Oh, I could think of a million things to do with it, but most of them don’t involve cooking, at least not this time of year. Right now, the most appealing thing I can think of is to pick a sweet little sungold off the vine and pop it in my mouth. However, that wouldn’t make a very interesting post and since I’m hosting Weekend Wokking this month, I thought it’d look better if I actually made something. As luck would have it, I found a recipe in my Food of Thailand book (see right side bar) that looked interesting and for which I had all the ingredients. I love when that happens.

I’m no history expert, but I’m pretty sure the tomato is not native to Thailand and is not widely used in Thai cooking. However, it makes an appearance in a few dishes, such as som tom, hot and sour soup, and Thai-style sweet and sour pork. It seems to be more widely used in Thai restaurants here in the States, where I’ve seen it served in fried rice and even pad kee mao. I’m not a purist, so I don’t mind at all.

The one thing to consider about stir-frying tomatoes is the ripeness of the tomato. I prefer to use harder tomatoes. In fact, those picked-before-their-peak, store-bought tomatoes usually work well because they have firm flesh. They will soften without dissolving, if you know what I mean. Using riper tomatoes will give the stir-fry a little more of a tomato-y sauce. It’s all a matter of preference, really.

I should also talk a little about the other ingredients in this dish because they are special as well. The first is Thai eggplant. Most of you have probably encountered these before. For those who haven’t, it’s a small round fruit (vegetable??) with an eggplant flavor. Usually the green and white ones are available, but there are some that are completely white and even some purple ones. These varieties have a lot of little seeds, but they are completely edible. I think they give a pleasant crunch to the dish, kind of like fish eggs on the outside of a sushi roll. Unlike it’s bigger, more familiar relative the purple eggplant, it is less spongy. Some people may find that steaming Thai eggplants for 5 to 10 minutes (depending on size) gives a nice soft texture. Usually I’m too impatient to do this. I just cut them into quarters and add them to the food, allowing an additional 5 to 10 minutes to cook. If you can’t find Thai eggplants, you could certainly use the more familiar purple kind or the Chinese purple eggplants. The only difference to the dish would be the texture.

The other ingredient is Chinese black vinegar. Often I see recipes say that balsamic vinegar can be used as a substitution. I would be hesitant to use balsamic though. The Chinese vinegar is a lot sweeter and much less acidic than balsamic. It’s also made of rice and not grapes. I suppose in a pinch you could use balsamic, but use less to account for the acidity.

Now for the dish…it’s tasty! I’m not saying that to be snobby. I was actually quite surprised. It was the first time I’d made it, and I was a little nervous scanning over the list of ingredients. I mean, two tablespoons each of palm sugar and Chinese black vinegar??!! I figured it would be way too sweet, but it turned out wonderfully balanced, both in flavor and texture. The flavor of the ginger comes through nicely too. For this particular dish I used firm cherry tomatoes, which I left whole. They held up to the stir-frying quite well, not tearing and releasing their juices. The result was an explosion of sweet tomato flavor with each bite. Just be sure to let the stir-fry cool slightly otherwise you’ll get a very hot explosion of flavor! If you want a saucier stir-fry, try cutting up the tomatoes.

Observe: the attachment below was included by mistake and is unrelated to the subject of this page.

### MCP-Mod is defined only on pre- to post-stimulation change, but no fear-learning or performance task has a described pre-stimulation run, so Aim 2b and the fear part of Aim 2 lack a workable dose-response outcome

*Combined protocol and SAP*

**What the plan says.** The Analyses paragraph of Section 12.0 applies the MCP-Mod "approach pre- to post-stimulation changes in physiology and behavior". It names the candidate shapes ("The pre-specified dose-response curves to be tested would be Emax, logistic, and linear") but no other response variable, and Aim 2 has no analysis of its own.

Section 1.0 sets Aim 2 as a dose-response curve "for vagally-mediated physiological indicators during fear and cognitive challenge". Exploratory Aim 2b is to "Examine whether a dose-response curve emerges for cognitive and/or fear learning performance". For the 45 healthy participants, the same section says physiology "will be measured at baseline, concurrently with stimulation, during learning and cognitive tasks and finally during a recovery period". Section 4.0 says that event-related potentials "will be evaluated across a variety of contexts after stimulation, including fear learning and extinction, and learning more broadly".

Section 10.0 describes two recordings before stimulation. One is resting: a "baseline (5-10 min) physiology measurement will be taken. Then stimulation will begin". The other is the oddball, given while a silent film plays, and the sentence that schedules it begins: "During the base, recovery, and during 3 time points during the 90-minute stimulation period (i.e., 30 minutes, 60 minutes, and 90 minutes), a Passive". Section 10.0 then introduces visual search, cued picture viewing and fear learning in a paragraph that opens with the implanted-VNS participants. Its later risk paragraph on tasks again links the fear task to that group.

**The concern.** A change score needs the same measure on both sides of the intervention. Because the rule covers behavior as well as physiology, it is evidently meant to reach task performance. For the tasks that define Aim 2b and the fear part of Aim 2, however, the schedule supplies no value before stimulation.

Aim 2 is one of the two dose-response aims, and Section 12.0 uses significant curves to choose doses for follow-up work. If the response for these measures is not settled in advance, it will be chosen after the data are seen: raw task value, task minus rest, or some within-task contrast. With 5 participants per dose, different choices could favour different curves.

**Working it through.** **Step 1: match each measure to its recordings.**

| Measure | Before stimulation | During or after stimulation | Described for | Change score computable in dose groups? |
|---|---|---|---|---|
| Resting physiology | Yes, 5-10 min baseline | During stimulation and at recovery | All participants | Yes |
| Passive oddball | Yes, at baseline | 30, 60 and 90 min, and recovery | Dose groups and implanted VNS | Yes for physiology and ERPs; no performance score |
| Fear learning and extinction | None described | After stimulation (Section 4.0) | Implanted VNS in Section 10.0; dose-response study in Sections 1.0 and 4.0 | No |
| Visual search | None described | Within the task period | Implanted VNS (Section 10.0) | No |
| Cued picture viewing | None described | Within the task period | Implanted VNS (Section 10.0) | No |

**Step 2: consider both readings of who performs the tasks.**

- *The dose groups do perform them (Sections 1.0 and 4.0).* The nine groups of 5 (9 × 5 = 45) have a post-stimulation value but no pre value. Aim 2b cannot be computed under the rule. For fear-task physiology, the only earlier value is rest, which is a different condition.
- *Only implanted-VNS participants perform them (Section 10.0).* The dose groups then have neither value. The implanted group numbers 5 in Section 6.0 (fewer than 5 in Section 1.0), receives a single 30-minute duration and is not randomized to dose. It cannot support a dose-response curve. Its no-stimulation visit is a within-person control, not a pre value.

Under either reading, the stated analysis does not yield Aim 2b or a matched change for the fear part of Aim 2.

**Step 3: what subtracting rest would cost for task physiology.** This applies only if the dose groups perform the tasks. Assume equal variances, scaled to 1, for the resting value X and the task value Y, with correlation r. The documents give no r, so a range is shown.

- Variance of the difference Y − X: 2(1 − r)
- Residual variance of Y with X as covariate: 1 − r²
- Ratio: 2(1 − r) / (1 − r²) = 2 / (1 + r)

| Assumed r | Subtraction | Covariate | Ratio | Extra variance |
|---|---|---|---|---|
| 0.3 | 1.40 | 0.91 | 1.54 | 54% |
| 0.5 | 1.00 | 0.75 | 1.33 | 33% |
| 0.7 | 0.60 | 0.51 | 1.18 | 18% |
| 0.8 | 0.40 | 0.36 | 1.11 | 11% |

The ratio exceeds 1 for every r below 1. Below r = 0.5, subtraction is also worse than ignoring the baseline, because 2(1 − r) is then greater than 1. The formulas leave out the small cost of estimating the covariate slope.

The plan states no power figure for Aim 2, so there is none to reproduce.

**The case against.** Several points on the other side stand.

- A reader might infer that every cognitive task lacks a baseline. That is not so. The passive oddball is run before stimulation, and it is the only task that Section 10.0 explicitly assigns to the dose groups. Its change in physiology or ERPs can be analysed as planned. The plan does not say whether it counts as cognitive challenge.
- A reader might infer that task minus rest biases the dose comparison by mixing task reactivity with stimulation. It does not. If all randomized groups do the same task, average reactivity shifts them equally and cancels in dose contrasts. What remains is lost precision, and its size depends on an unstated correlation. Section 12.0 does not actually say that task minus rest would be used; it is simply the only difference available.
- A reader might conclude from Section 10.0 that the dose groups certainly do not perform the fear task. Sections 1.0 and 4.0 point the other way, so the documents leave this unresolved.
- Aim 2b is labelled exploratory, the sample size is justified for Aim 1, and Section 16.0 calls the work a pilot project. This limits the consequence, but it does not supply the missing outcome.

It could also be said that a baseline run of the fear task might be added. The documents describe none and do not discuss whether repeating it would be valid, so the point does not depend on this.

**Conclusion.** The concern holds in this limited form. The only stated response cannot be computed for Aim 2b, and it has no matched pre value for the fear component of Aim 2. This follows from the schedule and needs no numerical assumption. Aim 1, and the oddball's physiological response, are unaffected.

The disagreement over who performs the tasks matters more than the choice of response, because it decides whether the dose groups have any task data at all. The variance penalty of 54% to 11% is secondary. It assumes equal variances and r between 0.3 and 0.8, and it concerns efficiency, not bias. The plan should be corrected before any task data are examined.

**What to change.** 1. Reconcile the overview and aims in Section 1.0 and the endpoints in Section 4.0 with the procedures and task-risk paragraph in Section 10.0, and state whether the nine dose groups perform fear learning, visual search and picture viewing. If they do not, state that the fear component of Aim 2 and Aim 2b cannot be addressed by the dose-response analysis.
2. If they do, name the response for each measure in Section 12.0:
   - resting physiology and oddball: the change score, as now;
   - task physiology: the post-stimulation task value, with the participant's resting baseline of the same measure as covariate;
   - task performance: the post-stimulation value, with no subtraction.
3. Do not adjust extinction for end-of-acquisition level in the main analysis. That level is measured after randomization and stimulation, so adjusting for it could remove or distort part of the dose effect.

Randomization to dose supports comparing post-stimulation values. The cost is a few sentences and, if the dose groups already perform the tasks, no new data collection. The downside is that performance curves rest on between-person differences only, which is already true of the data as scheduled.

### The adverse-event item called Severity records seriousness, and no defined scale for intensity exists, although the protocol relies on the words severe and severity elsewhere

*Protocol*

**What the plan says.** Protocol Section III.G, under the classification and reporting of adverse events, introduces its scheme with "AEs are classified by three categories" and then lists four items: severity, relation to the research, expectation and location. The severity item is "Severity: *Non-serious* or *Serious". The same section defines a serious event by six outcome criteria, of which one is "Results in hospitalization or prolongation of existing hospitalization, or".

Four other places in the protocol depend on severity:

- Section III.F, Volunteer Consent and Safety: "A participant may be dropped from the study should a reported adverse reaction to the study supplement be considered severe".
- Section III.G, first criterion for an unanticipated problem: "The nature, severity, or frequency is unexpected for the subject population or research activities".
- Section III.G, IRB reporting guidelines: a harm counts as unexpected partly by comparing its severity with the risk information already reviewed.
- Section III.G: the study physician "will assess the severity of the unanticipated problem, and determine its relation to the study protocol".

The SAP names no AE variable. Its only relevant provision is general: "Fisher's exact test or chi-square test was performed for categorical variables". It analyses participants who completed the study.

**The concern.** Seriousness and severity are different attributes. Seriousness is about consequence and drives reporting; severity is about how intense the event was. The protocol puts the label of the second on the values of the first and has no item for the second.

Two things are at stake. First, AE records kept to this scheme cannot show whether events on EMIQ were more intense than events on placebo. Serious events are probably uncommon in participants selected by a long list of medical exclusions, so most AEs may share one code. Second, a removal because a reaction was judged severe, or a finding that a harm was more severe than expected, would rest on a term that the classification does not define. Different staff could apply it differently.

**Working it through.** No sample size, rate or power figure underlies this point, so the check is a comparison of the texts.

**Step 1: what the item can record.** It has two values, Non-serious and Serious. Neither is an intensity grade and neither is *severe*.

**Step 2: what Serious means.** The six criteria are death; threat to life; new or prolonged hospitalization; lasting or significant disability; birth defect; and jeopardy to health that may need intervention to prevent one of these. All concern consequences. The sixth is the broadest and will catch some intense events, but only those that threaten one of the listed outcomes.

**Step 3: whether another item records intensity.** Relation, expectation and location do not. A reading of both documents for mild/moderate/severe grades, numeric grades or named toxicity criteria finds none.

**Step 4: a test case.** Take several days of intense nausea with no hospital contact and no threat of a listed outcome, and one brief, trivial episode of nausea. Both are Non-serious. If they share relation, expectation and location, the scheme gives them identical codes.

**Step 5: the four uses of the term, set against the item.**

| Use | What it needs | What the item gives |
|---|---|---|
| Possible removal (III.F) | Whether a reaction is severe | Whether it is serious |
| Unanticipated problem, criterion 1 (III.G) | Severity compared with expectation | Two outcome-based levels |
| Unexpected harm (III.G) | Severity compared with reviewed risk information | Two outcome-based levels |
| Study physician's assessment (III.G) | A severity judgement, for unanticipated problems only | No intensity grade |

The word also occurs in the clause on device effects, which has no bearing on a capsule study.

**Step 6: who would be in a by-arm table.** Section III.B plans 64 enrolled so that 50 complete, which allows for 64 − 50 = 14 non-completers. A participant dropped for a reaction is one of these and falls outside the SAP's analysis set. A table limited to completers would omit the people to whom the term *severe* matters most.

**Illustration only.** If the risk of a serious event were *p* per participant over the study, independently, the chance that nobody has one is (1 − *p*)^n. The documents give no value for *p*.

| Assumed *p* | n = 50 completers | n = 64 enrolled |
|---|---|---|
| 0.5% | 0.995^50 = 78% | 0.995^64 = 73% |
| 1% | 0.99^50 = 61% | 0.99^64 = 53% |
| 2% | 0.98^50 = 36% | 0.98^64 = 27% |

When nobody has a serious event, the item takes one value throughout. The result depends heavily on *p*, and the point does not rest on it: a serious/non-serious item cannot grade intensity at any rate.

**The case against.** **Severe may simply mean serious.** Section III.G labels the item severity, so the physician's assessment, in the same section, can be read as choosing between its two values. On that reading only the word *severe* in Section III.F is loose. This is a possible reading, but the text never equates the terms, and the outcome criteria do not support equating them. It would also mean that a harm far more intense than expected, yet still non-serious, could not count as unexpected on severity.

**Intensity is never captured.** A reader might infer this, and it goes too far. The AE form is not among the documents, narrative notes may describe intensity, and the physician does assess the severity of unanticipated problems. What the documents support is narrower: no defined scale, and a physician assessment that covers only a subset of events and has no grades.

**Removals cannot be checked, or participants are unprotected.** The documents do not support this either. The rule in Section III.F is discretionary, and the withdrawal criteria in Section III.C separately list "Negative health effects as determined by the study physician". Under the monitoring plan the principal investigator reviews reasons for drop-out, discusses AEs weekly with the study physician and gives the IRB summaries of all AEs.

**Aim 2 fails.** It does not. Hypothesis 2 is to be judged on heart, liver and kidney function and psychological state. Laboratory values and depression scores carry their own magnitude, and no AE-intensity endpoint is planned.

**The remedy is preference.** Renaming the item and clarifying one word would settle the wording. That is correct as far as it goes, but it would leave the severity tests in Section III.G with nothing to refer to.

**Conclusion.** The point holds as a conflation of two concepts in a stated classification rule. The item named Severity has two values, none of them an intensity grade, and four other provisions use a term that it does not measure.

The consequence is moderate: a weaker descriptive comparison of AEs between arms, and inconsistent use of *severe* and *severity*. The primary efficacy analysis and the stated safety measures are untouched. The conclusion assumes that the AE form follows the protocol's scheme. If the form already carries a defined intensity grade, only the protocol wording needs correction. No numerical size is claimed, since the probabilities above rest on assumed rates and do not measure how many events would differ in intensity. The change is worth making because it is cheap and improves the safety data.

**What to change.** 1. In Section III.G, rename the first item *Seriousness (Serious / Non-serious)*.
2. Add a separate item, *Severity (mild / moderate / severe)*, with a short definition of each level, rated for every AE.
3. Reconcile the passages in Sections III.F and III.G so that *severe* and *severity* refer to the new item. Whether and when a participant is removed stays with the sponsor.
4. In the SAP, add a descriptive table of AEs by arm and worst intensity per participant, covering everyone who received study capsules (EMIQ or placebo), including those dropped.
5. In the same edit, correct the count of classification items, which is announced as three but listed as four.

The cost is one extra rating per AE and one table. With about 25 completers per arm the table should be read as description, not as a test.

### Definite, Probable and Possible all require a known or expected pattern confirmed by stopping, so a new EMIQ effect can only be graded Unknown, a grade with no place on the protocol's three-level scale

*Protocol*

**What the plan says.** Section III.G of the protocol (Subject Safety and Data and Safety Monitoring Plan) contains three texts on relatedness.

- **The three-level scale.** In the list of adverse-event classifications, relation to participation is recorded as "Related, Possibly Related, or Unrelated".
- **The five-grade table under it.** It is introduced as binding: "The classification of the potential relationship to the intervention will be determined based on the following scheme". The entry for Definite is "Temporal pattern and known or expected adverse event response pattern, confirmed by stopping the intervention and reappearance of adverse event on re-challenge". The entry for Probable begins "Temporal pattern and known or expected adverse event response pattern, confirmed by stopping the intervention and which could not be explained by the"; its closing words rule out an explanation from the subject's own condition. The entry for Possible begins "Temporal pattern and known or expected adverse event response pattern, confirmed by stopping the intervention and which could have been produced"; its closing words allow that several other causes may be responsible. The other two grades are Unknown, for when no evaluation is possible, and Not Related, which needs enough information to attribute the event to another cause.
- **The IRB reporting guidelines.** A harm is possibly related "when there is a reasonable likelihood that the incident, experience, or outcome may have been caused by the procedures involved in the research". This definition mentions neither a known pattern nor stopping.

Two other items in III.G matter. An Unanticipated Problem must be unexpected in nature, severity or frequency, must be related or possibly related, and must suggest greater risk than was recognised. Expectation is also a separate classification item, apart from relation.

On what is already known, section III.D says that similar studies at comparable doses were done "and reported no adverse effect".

BTW, the chicken is totally optional in this dish. I added simply because I had some to use.

Spicy Thai Eggplant and Cherry Tomato Stir-fry
adapted from The Food of Thailand
serves 3 to 4 adults
  • ¾ pound Thai eggplant, cut into halves
  • roughly ½ pound cherry tomatoes
  • 2 tbs fish sauce, plus a couple of splashes to prepare the eggplant
  • 2 tbs Chinese black vinegar
  • 2 tbs palm sugar (or 1 tbs brown sugar)
  • 1 tsp to 1 tbs sambal oelek (this completely depends on your tolerance for heat)
  • 1 tbs minced ginger
  • 1 shallot, minced
  • 2 cloves garlic, minced
  • 1 chicken breast or two thighs, thinly sliced for stir-frying (optional)
I normally don’t pre-cook my Thai eggplants, but I did this time, so I recommend you doing it. Toss the eggplant halves with a couple splashes of fish sauce and steam them for 5 minutes or so, until they soften a bit. You don’t want them to be mush. When done, remove them to the side until needed.

While the eggplant is steaming, make the sauce by combining the fish sauce, vinegar and sugar in a small bowl. Stir to dissolve the sugar.

In another small bowl, combine the sambal, ginger, shallot and garlic. These will go in the wok at the same time, so it’s just as easy to put them together ahead of time.

Heat your wok over high heat until very hot. Add about 2 tbs oil and when that begins to smoke, add the chicken. Stir-fry it for about a minute or two, just until it’s almost done. Remove to a bowl.

Add more oil to your wok if necessary. Throw in the sambal mix and stir-fry until fragrant, about 20 seconds or so. Make sure it doesn’t burn. You’ll know your doing it right if you start to cough on account of the chili hitting the wok. ☺

Throw in the eggplants and tomatoes. Combine with the sambal mix, but don’t over stir or you’ll break the tomatoes. Once the vegetables appear to soften slightly (about 2 minutes), add the chicken back in. Toss a little, then add the sauce mix by drizzling it down the sides of your wok. It should caramelize fairly quickly due to the sugar content. Coat the chicken and vegetables with the sauce and once the chicken is cooked through, you’re done! Remove to a plate, immediately, but allow it to cool for about 5 minutes before digging in.